Has the FDA Gone to Far with Graphic Pictures and Warnings on Cigarette Labels?

COMMENTARY | Has the FDA gone to far with graphic pictures and warnings on cigarette labels?

The Obama administration is appealing a federal judge’s decision to block a law that would have forced tobacco companies to put graphic pictures and warnings on cigarette labels. The judge cited First Amendment rights in making his decision, saying the law would force tobacco companies to “engage in anti-smoking advocacy”

As far as the smoking population is concerned I do not think someone who has been smoking for 10 years and already knows the risks is going to stop smoking because of these ads. Maybe to some extent it could deter teenagers, which i think is the important factor here to prevent future addiction.

You can see that the ads taken from the FDA’s website at http://www.fda.gov/TobaccoProducts/Labeling/CigaretteWarningLabels/default.htm are very dramatic and straight forward. These ads could scare a teenager into saying no to smoking.

The U.S. is not the only country using graphic pictures with health warnings. As a matter of fact the U.S. health warnings are tame in comparison. health warning for all countries can be found here http://www.smoke-free.ca/warnings/default.htm. The Physicians for a Smoke-Free Canada lists all the countries warning labels.

To me it is very clear these labels are a bit overdramatized and were meant to get people to quit smoking and prevent people from starting. But then this brings up a question, what about alcohol? The consumption of alcohol also causes disease, birth defects and drunk driving kills thousands each year. Maybe we should show an over dramatized bloody accident caused by a drunk driver on alcohol bottles. Do you think we should also include warning labels on alcohol too? Or maybe we should include those warning labels on foods that are not healthy. Should we show obese children being poked with needles because they have diabetes on a Happy Meal?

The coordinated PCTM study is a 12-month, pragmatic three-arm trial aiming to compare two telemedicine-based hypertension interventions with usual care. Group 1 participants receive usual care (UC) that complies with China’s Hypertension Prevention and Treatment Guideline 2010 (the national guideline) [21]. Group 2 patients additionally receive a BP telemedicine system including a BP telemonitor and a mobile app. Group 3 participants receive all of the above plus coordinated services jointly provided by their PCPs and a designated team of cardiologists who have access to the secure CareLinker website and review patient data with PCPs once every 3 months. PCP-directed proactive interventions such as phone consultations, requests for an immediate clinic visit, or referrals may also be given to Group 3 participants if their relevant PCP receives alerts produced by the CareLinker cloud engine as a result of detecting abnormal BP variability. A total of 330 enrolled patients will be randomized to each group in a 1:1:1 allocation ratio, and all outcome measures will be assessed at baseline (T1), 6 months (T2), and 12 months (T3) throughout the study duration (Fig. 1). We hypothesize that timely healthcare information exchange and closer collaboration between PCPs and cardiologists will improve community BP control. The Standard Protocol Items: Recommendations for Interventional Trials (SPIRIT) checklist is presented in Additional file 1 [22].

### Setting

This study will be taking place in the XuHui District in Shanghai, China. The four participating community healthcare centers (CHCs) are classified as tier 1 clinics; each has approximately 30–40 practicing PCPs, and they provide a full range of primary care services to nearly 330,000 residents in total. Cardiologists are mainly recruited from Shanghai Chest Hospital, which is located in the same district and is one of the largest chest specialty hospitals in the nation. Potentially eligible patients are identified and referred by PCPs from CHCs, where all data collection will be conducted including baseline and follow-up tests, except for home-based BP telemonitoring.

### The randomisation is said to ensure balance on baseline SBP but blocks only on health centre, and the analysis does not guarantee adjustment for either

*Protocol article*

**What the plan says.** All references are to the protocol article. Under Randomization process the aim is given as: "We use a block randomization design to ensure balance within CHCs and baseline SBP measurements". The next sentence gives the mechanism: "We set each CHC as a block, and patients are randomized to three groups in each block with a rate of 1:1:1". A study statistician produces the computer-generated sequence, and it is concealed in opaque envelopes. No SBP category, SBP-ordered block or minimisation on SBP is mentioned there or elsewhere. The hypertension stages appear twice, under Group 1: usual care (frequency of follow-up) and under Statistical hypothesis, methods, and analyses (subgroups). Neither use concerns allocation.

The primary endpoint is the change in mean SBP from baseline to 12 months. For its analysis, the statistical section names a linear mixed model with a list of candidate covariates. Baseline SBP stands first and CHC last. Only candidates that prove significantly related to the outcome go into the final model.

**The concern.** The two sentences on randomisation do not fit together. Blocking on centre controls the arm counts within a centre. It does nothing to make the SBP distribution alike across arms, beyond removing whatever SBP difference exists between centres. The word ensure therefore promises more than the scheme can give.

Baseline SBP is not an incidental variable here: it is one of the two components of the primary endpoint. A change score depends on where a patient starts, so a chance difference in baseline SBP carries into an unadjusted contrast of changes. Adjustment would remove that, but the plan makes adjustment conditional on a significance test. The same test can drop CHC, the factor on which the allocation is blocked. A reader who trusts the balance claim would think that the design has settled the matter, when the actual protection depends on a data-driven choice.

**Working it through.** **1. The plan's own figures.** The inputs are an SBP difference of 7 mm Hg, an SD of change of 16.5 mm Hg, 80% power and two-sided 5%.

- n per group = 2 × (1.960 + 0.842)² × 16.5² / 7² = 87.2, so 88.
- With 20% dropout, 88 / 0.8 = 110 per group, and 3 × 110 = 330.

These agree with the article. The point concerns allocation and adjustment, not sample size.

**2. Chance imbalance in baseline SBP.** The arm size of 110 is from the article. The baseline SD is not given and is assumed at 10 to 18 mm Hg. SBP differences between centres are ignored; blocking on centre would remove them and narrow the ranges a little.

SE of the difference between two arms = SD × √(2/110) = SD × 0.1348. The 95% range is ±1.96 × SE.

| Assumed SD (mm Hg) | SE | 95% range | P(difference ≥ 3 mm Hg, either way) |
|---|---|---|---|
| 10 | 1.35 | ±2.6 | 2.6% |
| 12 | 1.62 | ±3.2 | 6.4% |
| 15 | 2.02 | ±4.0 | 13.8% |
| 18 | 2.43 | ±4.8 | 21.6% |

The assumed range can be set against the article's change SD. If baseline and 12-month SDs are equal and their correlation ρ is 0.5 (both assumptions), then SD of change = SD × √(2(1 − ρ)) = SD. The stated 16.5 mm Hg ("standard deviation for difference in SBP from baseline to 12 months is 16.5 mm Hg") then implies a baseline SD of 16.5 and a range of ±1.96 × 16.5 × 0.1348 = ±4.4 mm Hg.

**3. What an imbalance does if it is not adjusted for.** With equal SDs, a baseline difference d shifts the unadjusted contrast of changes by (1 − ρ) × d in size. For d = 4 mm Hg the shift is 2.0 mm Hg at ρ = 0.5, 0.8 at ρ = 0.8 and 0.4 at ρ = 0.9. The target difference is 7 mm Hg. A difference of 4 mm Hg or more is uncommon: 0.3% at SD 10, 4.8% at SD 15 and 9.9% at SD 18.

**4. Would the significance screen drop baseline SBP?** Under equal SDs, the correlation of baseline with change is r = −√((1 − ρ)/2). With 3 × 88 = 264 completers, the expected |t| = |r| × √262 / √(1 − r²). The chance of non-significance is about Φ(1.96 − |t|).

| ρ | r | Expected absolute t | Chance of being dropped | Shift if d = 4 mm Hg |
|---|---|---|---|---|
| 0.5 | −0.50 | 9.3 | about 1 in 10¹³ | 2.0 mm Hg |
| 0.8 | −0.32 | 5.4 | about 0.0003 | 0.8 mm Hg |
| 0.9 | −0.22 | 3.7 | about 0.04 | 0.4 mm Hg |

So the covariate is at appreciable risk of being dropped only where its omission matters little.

Some say the government has gone to far acting as Big Brother others agree that the labels will help in at least preventing young people from picking up the bad habit and make smokers want to quit.
Most smokers that I have talked to say this would not stop them from quitting, because they already know the risks of smoking. Formal smokers say the same, pictures are not going to get anyone to quit. But maybe they could prevent young people from starting.

The question here is has the government gone to far in this issue? I do not know. I do know that maybe it might be worth it if we can prevent future addiction in our children. Do I want the government making decisions for me? No, Maybe not I think this could lead to more control by the government.
I can see both sides of the issue here

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